## Section 2.10 | The Integral Comparison Theorem

While it may seem to you that evaluating an improper integral (or determining that it is divergent) is near equivalent to evaluating integrals using our previous integration techniques, improper integrals often afford us a greater degree of flexibility. Why?

It is often the case that we need to know whether or not an improper integral (or even a proper integral) converges and we do not necessarily need to know the actual value of the integral. The following theorem states that, by comparing the integral of an original function, say \(f(x)\), to the integral of a somewhat related function, say \(g(x)\), we may be able to determine whether the original function converges or diverges.

It is often the case that we need to know whether or not an improper integral (or even a proper integral) converges and we do not necessarily need to know the actual value of the integral. The following theorem states that, by comparing the integral of an original function, say \(f(x)\), to the integral of a somewhat related function, say \(g(x)\), we may be able to determine whether the original function converges or diverges.

**THEOREM | INTEGRAL COMPARISON THEOREM**

Suppose that \(f\) and \(g\) are continuous functions and that \(f(x) \geq g(x) \geq 0\) on \([a,\infty)\).

- If \(\int_a^{\infty}{f(x) dx}\) is convergent, then \(\int_a^{\infty}{g(x) dx}\) is convergent.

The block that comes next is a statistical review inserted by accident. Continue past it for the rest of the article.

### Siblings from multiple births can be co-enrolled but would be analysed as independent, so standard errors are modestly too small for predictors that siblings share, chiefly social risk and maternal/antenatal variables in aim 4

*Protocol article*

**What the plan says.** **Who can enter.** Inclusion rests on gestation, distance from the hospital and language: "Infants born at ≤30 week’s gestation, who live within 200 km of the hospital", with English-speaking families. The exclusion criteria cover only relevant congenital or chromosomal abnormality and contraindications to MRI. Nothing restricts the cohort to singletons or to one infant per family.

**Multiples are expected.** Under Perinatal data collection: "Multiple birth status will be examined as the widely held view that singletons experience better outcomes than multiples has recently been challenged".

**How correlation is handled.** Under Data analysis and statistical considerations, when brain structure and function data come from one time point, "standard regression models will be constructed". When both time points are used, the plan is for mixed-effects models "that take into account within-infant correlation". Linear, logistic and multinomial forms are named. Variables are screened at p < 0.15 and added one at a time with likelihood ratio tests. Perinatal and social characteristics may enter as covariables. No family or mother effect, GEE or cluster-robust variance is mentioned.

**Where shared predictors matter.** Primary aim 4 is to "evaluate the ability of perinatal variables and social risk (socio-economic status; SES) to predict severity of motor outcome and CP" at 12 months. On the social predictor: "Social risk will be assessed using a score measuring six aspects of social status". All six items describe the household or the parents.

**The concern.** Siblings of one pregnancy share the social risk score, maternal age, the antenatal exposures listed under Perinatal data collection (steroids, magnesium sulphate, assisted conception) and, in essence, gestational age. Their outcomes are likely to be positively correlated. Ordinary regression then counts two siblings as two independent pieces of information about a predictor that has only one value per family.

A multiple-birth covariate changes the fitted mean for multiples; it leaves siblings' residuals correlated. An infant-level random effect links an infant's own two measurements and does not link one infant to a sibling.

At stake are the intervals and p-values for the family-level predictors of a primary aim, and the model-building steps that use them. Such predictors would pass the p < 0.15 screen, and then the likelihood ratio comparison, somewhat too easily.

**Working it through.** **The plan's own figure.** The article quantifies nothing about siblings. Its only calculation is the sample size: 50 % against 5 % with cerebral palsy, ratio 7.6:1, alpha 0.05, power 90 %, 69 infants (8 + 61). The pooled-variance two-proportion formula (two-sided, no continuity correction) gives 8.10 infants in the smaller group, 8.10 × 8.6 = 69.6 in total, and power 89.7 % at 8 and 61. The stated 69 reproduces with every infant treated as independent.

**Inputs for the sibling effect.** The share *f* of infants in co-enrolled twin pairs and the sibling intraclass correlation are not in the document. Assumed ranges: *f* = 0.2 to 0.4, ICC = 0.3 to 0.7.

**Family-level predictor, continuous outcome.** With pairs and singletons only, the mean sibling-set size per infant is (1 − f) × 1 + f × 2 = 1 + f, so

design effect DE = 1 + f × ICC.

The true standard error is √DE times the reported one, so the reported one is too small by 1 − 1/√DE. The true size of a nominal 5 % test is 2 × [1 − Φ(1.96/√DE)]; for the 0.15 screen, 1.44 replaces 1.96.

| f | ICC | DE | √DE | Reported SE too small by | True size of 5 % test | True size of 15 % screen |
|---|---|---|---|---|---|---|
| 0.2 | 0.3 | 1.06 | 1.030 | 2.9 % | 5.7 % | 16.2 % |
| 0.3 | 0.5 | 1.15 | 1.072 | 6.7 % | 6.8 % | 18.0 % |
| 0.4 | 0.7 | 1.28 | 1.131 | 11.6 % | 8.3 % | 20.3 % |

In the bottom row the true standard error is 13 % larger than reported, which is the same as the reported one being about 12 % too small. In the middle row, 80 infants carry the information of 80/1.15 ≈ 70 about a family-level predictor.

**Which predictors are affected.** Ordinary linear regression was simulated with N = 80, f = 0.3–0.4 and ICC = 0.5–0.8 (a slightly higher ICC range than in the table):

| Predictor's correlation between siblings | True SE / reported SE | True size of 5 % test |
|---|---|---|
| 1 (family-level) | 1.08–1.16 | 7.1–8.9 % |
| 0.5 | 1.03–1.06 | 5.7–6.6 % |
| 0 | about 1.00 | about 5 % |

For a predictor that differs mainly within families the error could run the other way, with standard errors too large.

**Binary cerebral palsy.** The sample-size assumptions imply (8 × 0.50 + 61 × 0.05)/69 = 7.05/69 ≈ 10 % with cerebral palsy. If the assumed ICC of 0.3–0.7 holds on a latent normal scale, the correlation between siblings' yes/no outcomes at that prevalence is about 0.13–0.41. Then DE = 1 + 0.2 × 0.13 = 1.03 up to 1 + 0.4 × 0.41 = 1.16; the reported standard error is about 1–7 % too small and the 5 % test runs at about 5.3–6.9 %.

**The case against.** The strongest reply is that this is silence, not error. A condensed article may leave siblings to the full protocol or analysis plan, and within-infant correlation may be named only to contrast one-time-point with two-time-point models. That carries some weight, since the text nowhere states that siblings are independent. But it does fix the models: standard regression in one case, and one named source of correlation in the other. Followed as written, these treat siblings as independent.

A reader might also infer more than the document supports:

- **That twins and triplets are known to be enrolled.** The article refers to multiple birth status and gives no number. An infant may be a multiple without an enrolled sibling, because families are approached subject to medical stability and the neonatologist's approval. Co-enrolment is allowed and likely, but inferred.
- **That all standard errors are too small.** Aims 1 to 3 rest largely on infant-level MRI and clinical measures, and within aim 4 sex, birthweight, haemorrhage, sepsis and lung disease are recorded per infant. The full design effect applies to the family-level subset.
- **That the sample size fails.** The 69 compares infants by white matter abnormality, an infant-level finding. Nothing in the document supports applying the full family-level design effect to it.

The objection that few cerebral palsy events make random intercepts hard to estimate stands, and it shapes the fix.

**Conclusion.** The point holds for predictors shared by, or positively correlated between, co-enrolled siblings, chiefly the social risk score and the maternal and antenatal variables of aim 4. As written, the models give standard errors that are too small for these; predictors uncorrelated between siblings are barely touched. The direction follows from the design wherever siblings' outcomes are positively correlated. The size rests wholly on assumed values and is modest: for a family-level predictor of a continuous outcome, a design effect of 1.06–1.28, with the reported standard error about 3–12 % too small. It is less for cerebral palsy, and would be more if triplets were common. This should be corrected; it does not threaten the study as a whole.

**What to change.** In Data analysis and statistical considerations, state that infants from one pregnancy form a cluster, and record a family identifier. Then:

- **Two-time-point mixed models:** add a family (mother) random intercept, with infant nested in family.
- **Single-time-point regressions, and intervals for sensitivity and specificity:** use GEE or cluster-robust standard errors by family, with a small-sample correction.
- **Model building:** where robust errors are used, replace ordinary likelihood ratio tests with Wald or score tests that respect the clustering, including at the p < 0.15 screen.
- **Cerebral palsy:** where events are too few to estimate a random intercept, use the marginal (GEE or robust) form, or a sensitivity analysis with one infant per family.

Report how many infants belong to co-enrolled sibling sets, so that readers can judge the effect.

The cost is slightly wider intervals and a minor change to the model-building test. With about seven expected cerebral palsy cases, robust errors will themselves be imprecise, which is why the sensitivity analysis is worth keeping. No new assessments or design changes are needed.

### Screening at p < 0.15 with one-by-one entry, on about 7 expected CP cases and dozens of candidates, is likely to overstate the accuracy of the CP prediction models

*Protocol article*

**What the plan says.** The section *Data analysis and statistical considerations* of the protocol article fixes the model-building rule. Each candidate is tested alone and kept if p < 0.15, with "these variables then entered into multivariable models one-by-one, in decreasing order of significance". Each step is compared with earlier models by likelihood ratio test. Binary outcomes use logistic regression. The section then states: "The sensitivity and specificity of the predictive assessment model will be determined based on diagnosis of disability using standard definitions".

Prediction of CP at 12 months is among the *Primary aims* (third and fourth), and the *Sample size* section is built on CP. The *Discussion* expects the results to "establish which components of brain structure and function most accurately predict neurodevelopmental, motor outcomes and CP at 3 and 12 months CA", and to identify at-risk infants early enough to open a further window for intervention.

- If \(\int_a^{\infty}{g(x) dx}\) is divergent, then \(\int_a^{\infty}{f(x) dx}\) is divergent.

That is, if \(f(x)\) looks terribly difficult to integrate, but we can find a function \(g(x)\) that is much simpler to integrate, and if we know some ordering relationship between \(f\) and \(g\), we might just be able to determine if the integral of that ugly-looking function \(f\) converges or diverges.

**EXAMPLE 6 | Abounding we will go**

Determine if the integral converges or diverges. \[\int_1^{\infty}{\frac{1}{x^3 + 7x^2 + 2x + 1} dx}\]

**EXAMPLE 7 | Exponential bind**

Determine if the integral converges or diverges. \[\int_3^{\infty}{\frac{1}{x + e^x} dx}\]

**EXAMPLE 8 | A whole lot of noise**

Determine if the integral converges or diverges. \[\int_1^{\infty}{\frac{1 + \sin^4{(2x^2 - \pi)}}{\sqrt{x}} dx}\]

**EXAMPLE 9 | See? Can't we call it quits?**

Determine if the integral converges or diverges. \[\int_0^1{13\frac{\sec^2{(x)}}{x\sqrt{x}} dx}\]

**EXAMPLE 10 | Capturing infinity**

The curve \(y = \frac{1}{x}\) to the right of \(x = 1\) encloses an infinite area; however, if we rotate this about the

*x*-axis, the volume of the resulting, infinitely long solid is finite. How so?